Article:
It’s nearly time for the “Mayor of London’s Sky Ride.”
Which also means it is, habitually, time for Boris to cavort around with Kelly Brook on a nice safe patch of grass just outside the London Assembly.
Nice horn, Boris.
Personally I would quite like to have seen these two attempting to cycle across Blackfriars Bridge, or the Vauxhall gyratory, or around Parliament Square – but to be fair, it seems that Miss Brook had forgotten to bring to the photo shoot the appropriate safety equipment for using a bicycle in a ‘cycling event’ -
When Sky hired the lovely Kelly Brook to promote its Sky Ride we have a hunch that the flunky tasked with the job forgot to mention to her agent that it was a cycling event. That’s the only explanation we can think of for Kels turning up in a rather small dress and killer heels. But, ever the pro, the 31-year-old model and TV personality gamely took a shiny red shopper bike for a spin around Potters Field Park next to the Thames in London – and managed not to come a cropper. Shame she wasn’t wearing a helmet though!
Now, we’re not entirely sure that a miniscule dress and platform sandals make for the most appropriate bike riding attire, but she looks happy, and we’re not convinced she actually intended to go for a cycle, so we’ll leave her be. Besides, a helmet would just play havoc with that blow dry.
Indeed. It was the lack of helmet, flourescent vest and sensible ‘cycling clothes’ that prevented her from attempting to cycle on actual London roads. A wise choice.
Returning to the subject of the Sky Ride, Mr Johnson said
London’s fantastic Sky Ride is going from strength to strength, helping people of all ages and experience to enjoy the capital’s most iconic sights on two wheels. I urge people to dust off their saddles for this free and family-friendly event to enjoy whizzing through the city on traffic free roads. This is a key part of my cycling revolution which aims to make London a cycle-friendly city, encouraging more and more people that pedal power is the way forward.
Now I think that if you are aiming to make London a “cycle-friendly city”, one of the first things you should be asking yourself is why the bicycles of participants in the Sky Ride are gathering dust. The answer is obvious, and implicit in the very nature of the Sky Ride itself, which aims to create a ‘traffic-free’ environment.
It is precisely because London is cycle-unfriendly, all the time there aren’t Sky Rides. Make the streets cycle-friendly – in the case of Sky Rides, by closing them completely to traffic – and people will use them, and in great numbers. Last year’s 15 km route was so congested – over 85,000 people turned out to cycle around – that it actually ground to a halt. Unfortunately it appears that the route this year is even shorter, at only 7.2 miles, so I expect bicycle gridlock will be the order of the day.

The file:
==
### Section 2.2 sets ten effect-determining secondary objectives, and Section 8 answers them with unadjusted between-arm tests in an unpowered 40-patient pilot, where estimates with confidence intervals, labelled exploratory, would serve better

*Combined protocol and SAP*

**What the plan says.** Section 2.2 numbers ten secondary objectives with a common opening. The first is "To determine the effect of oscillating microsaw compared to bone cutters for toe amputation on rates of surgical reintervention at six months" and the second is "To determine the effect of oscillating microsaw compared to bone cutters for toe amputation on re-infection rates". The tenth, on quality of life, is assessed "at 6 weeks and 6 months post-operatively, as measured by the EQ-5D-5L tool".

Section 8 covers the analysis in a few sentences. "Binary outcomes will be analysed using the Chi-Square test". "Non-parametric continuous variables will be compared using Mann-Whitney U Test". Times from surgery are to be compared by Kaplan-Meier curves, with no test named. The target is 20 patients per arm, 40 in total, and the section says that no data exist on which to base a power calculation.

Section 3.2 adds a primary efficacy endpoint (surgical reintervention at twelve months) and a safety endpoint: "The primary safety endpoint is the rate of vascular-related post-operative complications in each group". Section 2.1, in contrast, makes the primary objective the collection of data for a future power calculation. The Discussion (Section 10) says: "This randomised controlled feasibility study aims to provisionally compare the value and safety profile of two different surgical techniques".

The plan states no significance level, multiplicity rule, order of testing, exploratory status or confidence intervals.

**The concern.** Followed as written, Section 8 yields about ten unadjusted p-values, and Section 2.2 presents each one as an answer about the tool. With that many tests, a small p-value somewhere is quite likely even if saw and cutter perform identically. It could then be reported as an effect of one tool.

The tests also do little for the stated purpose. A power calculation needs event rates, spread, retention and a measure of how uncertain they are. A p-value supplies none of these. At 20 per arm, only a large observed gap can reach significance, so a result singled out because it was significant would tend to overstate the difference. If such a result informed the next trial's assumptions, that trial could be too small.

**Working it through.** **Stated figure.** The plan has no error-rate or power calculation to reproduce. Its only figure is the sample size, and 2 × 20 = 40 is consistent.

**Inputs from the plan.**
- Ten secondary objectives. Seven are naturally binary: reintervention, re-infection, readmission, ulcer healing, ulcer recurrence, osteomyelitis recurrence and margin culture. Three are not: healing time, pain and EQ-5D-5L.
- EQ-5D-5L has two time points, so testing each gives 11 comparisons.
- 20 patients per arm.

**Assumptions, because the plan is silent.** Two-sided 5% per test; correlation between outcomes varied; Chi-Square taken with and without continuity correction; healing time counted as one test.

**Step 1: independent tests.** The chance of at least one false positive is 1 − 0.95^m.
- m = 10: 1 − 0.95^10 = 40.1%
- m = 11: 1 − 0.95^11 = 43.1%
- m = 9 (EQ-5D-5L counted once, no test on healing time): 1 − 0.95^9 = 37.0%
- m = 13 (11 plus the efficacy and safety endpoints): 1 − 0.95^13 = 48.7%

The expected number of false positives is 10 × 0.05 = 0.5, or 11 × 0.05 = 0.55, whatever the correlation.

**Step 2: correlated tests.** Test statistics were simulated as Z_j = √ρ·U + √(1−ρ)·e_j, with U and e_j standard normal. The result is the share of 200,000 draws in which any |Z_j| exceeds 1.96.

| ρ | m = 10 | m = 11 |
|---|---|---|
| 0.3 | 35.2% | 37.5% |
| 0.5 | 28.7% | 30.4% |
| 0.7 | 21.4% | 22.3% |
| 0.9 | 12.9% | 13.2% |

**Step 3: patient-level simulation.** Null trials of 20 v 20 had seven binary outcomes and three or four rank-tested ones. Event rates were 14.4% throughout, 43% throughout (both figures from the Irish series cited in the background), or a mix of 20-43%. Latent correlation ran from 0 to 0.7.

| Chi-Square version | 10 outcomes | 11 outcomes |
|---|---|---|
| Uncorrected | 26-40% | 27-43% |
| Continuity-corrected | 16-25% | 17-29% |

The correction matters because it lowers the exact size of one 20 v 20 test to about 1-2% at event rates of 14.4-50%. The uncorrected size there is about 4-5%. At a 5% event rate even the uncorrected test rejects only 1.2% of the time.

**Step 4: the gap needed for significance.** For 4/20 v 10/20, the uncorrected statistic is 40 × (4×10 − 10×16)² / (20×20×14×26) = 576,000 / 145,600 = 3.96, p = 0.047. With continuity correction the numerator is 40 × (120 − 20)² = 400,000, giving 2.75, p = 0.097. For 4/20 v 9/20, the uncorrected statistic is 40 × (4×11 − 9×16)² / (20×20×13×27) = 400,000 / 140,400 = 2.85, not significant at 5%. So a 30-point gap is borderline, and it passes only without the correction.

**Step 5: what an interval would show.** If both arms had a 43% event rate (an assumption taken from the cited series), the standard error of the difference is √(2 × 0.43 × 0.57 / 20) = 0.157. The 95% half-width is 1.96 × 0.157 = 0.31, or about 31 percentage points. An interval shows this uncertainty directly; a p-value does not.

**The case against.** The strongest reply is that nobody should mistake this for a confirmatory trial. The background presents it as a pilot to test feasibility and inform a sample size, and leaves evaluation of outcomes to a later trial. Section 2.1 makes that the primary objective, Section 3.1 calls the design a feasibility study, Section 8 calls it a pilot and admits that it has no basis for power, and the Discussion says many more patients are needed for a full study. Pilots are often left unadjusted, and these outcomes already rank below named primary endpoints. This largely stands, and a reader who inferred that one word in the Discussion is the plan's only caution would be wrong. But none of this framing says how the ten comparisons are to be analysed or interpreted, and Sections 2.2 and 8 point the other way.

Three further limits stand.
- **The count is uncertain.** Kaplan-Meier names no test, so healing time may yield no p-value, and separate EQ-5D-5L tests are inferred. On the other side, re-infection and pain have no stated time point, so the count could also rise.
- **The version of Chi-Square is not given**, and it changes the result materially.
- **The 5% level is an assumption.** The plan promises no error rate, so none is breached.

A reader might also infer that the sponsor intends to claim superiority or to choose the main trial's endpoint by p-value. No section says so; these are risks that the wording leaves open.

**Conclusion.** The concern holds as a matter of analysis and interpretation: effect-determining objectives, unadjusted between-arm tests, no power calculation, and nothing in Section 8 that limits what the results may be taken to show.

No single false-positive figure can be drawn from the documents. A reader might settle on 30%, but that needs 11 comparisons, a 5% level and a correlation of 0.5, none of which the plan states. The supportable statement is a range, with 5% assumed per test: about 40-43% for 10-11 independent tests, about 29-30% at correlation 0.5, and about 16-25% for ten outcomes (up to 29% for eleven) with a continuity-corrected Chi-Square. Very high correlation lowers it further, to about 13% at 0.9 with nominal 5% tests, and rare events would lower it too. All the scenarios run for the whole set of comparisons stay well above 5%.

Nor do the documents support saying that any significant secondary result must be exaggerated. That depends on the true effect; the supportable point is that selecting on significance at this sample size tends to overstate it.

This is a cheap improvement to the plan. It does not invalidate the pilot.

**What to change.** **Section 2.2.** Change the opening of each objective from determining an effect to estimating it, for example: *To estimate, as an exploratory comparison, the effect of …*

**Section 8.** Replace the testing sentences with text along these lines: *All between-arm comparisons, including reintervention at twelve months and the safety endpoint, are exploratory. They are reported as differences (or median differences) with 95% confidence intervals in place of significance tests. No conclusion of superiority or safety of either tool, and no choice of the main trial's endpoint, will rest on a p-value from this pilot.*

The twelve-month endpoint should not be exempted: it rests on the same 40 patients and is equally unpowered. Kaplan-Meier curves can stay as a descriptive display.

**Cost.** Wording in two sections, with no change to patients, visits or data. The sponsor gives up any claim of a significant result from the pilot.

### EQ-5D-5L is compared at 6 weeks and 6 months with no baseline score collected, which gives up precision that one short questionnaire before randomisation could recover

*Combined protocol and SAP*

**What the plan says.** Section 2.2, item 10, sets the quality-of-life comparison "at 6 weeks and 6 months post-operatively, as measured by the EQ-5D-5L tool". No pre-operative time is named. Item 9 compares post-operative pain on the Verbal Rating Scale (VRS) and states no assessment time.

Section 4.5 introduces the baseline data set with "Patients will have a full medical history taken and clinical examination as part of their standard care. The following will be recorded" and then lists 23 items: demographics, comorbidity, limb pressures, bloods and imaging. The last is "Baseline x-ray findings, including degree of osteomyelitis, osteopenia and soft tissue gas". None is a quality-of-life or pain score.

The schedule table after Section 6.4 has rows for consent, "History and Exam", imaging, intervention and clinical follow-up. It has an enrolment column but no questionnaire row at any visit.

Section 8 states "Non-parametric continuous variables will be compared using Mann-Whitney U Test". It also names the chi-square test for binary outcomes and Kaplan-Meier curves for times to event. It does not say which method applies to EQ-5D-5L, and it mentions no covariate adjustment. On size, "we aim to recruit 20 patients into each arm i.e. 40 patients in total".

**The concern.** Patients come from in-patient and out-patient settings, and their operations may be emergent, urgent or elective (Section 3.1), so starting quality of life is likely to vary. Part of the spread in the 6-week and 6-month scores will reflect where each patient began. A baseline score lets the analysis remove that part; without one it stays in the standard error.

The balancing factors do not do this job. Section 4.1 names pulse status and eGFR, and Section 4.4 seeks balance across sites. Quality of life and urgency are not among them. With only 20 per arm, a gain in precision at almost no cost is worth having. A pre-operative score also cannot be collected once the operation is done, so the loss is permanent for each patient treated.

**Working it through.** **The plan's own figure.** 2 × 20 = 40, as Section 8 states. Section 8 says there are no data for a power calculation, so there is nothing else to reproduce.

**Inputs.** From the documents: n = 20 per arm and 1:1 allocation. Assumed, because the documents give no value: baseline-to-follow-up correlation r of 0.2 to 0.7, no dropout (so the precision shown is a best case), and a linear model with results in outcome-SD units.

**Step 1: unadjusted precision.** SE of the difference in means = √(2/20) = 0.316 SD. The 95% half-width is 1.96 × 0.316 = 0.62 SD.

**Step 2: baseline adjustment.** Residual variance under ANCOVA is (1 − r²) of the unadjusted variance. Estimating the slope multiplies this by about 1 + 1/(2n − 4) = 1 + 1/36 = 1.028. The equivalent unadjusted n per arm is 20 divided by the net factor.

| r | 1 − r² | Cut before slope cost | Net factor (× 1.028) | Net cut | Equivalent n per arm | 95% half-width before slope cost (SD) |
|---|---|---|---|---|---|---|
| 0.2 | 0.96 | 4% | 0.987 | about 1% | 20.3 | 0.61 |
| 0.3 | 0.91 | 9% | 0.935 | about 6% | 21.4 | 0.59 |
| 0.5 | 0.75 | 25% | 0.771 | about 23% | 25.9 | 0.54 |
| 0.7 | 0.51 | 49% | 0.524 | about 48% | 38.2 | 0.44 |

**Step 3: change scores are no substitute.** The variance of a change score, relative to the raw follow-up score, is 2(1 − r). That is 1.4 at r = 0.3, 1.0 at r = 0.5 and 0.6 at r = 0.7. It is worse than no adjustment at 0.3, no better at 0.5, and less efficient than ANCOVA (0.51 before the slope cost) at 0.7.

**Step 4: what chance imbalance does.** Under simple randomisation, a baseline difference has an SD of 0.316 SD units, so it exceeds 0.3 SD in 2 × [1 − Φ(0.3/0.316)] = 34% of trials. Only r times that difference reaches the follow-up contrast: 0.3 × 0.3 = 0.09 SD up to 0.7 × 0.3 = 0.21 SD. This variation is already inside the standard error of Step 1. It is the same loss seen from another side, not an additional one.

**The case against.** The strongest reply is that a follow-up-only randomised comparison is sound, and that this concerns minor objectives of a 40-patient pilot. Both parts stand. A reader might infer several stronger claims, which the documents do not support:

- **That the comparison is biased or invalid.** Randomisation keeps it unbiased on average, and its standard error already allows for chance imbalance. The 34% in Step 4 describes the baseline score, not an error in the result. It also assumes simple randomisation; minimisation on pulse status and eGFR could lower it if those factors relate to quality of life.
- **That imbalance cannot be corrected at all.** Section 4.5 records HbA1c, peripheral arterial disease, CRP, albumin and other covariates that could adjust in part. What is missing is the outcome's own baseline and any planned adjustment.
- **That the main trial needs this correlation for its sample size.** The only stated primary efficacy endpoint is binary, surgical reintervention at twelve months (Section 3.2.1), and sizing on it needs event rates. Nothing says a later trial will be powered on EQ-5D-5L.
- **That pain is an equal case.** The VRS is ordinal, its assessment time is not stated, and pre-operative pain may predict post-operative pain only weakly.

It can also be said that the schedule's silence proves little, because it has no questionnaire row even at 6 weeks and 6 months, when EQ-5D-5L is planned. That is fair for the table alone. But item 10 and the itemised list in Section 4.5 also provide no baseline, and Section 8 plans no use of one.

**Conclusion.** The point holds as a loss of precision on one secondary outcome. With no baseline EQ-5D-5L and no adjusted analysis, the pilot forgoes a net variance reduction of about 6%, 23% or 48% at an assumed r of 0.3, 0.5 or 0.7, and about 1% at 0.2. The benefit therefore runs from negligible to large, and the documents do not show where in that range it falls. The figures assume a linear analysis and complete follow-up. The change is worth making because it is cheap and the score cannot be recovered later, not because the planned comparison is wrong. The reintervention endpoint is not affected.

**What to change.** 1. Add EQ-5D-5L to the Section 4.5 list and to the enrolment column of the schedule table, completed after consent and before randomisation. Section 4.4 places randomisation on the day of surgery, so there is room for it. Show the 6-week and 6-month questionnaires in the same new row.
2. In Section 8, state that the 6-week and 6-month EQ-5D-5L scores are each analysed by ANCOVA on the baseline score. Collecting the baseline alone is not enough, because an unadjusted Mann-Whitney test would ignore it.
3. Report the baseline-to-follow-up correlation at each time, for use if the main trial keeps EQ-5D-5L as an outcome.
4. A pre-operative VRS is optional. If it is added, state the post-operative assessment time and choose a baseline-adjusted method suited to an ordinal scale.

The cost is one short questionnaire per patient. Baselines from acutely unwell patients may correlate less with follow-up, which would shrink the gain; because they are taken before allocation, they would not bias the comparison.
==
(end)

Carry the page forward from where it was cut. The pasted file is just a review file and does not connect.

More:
Remove those cycle-friendly conditions, and these thousands of potential bicycle users – precisely the people who would ordinarily never, ever ride a bicycle in London, under current conditions – will evaporate. They’ve had their experience of safe streets for cycling, and enjoyed it. But that won’t translate to a desire to mix it with HGVs, lorries, vans and taxi-drivers. The Sky Ride – contrary to Boris’ empty guff – does nothing to make London a ‘cycle-friendly city’, except for the few hours that it is in operation. As Freewheeler puts it
The message of Sky Ride is that if you provide a safe, traffic-free environment people will come in droves. Unfortunately this is not the conclusion which will be applied by Transport for London, Boris Johnson or the London Cycling Campaign. Their message is to enjoy Sky Ride, get some cycle training, and then plunge into the world of vehicular cycling in London. Sky Ride is ultimately nothing more than a gimmick. Even its route takes place on roads which are regularly closed off to traffic for parades and demonstrations. London as a city remains car-centric to the core and Sky Ride does nothing to address this. Boris Johnson and Transport for London are far more interested in prioritising motoring than they are cycling, and this transport culture simply isn’t prepared to re-allocate road space for cycling.
Children like the ones shown in the picture below, advertising the Sky Ride, just do not use London’s roads. I have never seen a child this young cycling in London, except on the pavement (it is, of course, commonplace to see young children cycling in Dutch city centres).
It is delusional to imagine that a Sky Ride going to do anything to encourage children like these, and their mothers, to cycle on London’s roads under ordinary conditions.
The Sky Ride website poses the question “where will your bike take you?”